As we consider the past, the present and the future of St. Bonaventure University, on the occasion of this first among many commemorations to celebrate the 150th anniversary of its founding, I have chosen to introduce my brief comments on the vision, mission and vocation of the university with a provocative passage from the writings of St. Bonaventure.
In my estimation, Bonaventure’s words illuminate the challenges we face as stake-holders, power-brokers, and moral agents, as trustees and benefactors, as administrators and staff, as professors and mentors, as students and alumni/ae, as teachers and learners all, whose identity, integrity and indignation1 are informed and influenced by the reinvention, the reappropriation and the reemergence of the Franciscan tradition – intellectual, spiritual and humanistic – in the academy, in the church and in the world of the 21st century.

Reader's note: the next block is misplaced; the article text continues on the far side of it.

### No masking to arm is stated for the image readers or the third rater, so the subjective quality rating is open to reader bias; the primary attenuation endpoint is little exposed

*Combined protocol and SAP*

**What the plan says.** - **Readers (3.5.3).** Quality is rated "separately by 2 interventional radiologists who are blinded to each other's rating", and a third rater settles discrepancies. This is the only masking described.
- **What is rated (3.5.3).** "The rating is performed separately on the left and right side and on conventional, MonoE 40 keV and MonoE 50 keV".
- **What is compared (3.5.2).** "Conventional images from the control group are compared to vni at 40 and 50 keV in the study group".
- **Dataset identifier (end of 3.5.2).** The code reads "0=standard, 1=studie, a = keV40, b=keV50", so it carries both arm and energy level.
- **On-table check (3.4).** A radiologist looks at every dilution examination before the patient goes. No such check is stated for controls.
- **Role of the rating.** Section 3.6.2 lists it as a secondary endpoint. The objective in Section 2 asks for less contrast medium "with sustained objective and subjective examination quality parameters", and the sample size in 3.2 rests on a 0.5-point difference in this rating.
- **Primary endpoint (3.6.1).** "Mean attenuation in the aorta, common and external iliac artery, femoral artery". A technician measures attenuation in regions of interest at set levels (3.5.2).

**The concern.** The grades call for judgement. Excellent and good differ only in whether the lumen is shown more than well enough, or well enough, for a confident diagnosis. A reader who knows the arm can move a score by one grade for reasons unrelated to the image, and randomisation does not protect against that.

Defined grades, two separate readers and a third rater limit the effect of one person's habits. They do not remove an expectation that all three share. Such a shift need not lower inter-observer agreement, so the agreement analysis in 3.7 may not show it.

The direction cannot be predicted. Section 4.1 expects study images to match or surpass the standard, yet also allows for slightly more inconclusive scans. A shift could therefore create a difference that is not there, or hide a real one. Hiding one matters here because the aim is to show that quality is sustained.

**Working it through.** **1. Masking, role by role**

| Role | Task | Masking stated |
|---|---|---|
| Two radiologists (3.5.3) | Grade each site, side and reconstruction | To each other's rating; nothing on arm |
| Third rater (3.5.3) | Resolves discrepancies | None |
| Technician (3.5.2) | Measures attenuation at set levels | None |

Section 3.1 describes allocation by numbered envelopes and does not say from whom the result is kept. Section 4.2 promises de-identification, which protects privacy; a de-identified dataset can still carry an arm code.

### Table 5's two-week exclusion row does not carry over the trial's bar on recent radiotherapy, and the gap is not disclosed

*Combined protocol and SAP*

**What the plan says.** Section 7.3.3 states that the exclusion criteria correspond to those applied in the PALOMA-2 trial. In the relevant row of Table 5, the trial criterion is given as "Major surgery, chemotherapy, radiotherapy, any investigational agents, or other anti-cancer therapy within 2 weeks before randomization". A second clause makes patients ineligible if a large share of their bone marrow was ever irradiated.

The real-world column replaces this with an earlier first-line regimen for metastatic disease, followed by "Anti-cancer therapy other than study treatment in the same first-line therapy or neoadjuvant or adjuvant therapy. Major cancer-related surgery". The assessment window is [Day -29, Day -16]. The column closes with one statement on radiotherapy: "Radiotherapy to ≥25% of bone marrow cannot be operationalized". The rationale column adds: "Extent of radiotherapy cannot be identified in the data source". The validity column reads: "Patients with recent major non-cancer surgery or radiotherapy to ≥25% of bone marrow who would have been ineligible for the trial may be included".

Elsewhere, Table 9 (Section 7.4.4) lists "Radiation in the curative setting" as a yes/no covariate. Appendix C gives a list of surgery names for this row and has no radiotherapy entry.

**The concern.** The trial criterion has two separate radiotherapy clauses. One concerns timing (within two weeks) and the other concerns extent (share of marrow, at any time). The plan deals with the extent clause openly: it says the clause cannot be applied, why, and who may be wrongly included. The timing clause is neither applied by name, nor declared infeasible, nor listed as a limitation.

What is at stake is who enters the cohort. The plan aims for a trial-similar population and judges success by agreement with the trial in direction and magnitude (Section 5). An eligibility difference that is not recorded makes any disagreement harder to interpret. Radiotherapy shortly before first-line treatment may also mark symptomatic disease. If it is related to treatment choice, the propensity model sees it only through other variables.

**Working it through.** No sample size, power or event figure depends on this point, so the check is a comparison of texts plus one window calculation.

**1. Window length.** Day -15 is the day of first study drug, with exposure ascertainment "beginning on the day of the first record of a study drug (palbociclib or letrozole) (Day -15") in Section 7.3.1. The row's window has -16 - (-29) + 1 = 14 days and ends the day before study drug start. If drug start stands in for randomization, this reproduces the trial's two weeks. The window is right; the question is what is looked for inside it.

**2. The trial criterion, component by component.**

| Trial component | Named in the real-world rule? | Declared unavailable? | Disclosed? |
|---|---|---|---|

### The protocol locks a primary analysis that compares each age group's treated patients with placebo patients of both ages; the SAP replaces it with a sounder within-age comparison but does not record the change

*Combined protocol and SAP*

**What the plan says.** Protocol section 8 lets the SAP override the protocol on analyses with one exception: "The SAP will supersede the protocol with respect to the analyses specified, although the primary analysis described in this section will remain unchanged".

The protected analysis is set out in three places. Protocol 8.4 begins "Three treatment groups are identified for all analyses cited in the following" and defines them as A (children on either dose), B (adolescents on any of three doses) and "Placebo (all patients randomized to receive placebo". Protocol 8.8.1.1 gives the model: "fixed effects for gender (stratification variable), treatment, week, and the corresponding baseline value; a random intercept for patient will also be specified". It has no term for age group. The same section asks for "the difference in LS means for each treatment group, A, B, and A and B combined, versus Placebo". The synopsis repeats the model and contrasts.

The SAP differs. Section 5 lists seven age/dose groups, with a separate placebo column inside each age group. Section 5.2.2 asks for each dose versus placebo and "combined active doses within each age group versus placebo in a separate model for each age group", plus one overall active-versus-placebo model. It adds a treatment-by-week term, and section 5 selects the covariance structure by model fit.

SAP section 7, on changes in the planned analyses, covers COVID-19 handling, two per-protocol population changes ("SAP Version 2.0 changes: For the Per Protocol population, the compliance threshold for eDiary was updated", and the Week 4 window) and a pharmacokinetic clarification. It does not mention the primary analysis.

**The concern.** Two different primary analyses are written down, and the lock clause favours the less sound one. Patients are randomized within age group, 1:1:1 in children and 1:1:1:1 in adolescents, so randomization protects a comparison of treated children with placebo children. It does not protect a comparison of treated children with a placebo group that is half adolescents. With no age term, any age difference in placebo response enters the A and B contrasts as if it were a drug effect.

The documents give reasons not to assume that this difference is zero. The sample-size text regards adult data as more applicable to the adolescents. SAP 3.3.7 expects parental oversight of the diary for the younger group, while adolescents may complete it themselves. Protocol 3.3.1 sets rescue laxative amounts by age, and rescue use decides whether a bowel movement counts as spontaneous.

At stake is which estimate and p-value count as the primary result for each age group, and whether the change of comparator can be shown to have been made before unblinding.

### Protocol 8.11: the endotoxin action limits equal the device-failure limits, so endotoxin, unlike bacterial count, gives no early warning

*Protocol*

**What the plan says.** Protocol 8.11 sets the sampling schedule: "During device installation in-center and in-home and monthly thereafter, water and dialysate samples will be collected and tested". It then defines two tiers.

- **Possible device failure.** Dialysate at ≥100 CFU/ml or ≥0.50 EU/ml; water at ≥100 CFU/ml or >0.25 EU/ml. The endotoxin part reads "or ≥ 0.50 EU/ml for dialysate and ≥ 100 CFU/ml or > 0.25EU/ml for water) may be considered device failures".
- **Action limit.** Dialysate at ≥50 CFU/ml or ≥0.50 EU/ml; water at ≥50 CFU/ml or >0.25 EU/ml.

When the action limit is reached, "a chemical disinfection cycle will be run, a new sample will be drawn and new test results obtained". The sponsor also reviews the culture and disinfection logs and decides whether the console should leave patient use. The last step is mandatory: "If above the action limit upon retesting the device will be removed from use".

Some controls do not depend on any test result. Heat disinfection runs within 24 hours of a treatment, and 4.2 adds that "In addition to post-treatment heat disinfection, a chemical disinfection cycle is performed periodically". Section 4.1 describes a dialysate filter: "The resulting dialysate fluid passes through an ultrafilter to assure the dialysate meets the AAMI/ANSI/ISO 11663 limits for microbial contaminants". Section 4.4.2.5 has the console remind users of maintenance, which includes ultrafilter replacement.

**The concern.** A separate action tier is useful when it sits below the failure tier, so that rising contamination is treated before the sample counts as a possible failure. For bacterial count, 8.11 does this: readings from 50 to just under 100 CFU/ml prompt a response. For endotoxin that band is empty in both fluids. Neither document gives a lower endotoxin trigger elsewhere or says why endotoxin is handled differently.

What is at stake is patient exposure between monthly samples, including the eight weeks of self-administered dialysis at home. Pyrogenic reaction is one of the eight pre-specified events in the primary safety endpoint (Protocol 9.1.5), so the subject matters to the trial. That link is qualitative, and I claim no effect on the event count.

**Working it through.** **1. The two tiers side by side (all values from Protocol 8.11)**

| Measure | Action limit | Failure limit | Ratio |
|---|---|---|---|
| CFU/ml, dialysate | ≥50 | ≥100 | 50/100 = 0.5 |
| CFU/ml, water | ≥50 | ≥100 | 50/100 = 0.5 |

In the Prologue to The Soul’s Journey into God, St. Bonaventure invites his readers to do three things:
first – to pray
second – to keep their eyes fixed on the Crucified One
and third – to learn; to learn two things: the value of their souls and the effects of their
After this invitation, Bonaventure continues with what I would suggest is his understanding of the vision, mission and vocation of those involved and invested in ‘higher learning.’ He writes: “[Do] not believe that reading is sufficient without unction [anointing], speculation without devotion, investigation without wonder, observation without joy, work without piety, knowledge without love, understanding without humility, endeavor without divine grace, reflection as a mirror without divinely inspired wisdom.”3